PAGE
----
ST. ANTHONY — We all know this year has been wet, and early on all that water allowed crops to flourish and that includes hay.
But now that all that hay needs to be harvested and rounded up, and some of it is trapped in a sea of mud and water.
“We’re not set up for this much moisture. We don’t know how to handle it so to speak, it’s kind of like you’re living in Iowa because they get this much moisture,” said Farmer Richard Tokach.
Bales of hay dot North Dakota’s landscape — too wet to be picked up, causing mold to form inside some of the bales.
“Here we’ve got lots of volume, we just can’t get at it. We can’t get it hauled, we can’t get it into the yards, because it’s been muddy and wet. Now today it’s froze up stiff, which is great to get hay hauled around but everything’s torn up,” said Tokach.
Renae Gress with the NDSU extension service said there’s plenty of hay out there, but the quality is very low.
“Poor quality hay, basically loses some of that nutrient value and content, that the livestock need to consume that hay, and it’s basically less nutritious for them,” said Gress.
And that poor quality could be deadly to cattle.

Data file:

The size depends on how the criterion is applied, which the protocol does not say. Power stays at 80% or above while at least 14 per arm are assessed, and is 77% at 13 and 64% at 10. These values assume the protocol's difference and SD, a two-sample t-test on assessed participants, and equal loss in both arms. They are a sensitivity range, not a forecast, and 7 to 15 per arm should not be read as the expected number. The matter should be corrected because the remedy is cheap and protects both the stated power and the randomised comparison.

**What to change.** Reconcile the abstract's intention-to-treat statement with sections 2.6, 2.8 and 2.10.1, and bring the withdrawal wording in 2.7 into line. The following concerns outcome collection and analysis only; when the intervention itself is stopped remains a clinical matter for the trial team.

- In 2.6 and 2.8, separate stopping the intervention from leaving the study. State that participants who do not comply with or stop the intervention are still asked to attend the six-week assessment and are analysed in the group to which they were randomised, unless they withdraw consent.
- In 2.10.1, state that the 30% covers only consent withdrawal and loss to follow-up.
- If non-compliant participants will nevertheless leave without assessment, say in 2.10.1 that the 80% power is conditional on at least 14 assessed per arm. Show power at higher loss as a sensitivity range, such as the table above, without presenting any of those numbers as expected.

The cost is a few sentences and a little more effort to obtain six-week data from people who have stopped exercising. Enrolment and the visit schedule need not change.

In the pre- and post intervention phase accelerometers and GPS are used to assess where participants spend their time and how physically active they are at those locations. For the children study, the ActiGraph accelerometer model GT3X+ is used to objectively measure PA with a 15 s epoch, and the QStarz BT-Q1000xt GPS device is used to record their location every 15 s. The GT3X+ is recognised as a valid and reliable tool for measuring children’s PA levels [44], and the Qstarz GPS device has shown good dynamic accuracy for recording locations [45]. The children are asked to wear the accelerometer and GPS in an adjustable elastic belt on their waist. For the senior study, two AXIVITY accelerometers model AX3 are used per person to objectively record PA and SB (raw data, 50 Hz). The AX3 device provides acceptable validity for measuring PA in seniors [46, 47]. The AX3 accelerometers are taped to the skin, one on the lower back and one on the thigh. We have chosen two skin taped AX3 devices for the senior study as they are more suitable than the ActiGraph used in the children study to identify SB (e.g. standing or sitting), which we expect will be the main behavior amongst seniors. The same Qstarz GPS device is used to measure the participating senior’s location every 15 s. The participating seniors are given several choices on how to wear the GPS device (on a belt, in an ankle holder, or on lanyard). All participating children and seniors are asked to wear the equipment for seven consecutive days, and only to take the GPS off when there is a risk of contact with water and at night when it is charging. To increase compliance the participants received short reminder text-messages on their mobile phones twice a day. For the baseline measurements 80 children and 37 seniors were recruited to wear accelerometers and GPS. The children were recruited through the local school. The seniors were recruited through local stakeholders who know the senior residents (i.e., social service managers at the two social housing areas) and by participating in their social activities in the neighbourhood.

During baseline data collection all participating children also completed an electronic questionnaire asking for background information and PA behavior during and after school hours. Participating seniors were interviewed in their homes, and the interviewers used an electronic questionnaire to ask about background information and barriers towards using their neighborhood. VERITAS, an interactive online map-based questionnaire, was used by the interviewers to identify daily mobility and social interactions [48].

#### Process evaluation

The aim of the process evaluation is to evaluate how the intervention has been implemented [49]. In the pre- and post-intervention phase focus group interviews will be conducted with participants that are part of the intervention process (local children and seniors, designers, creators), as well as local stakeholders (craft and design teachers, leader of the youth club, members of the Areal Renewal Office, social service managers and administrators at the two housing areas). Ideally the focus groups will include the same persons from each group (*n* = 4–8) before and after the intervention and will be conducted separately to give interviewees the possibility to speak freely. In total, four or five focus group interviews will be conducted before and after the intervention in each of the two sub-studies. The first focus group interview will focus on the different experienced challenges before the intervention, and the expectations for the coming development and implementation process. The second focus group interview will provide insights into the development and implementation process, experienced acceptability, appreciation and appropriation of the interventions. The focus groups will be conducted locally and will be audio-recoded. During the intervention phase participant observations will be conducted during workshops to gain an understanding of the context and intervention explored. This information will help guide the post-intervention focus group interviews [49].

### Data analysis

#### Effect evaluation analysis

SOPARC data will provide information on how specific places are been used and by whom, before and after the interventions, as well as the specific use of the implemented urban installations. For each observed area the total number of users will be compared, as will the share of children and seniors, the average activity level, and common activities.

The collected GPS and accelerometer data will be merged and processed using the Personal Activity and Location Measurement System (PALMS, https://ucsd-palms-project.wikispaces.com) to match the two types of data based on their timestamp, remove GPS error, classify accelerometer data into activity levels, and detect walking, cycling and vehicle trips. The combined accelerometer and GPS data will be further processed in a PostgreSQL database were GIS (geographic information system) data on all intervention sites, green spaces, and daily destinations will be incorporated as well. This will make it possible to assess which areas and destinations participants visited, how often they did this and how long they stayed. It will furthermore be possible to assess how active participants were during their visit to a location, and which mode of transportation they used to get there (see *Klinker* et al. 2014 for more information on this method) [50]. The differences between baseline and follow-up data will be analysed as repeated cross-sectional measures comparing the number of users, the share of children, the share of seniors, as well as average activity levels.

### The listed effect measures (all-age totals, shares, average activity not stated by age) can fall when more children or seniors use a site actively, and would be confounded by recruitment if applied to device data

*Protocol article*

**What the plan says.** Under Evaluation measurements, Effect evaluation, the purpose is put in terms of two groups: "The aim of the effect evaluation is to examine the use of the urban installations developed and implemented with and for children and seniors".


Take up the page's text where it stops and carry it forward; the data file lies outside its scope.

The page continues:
“If we get cold, like really cold like I’m sure we will, you can feed them as much poor quality hay as you want, and those cows will still starve to death. They can’t consume enough nutrients. So you’re gonna have to spike it up somehow, either with some good quality hay, which I don’t know where you’re gonna find, some distillers, some protein maybe cake or some sort, just to get your nutrient level back up to where the cows can survive,” said Tokach.
In March, North Dakota farmers went out of their way to ship hay to those in need… Now they may need the favor returned.
Last week KX News asked Gov. Doug Burgum if he’ll ask neighboring states for hay.
“During the drought, we had some innovative programs in terms of hay hauling assistance that we provided. We’re gonna be searching under everywhere we can for any positive good ideas to see what we can put in place to address the needs we have here in North Dakota,” said Burgum.
NDSU’s extension service estimates on average a farm needs just under a thousand bales of dry hay per 200 cows to last through the winter.
And even if some farmers had the hay, simply finding enough dry ground to store it is yet another challenge, leaving some farmers wondering if they’ll have enough feed to last the winter.
Because of all the wet weather, the DOT is extending the time for farmers to remove hay bales from state-owned land on the side of highways to Nov. 15. After that, the department will haul them away.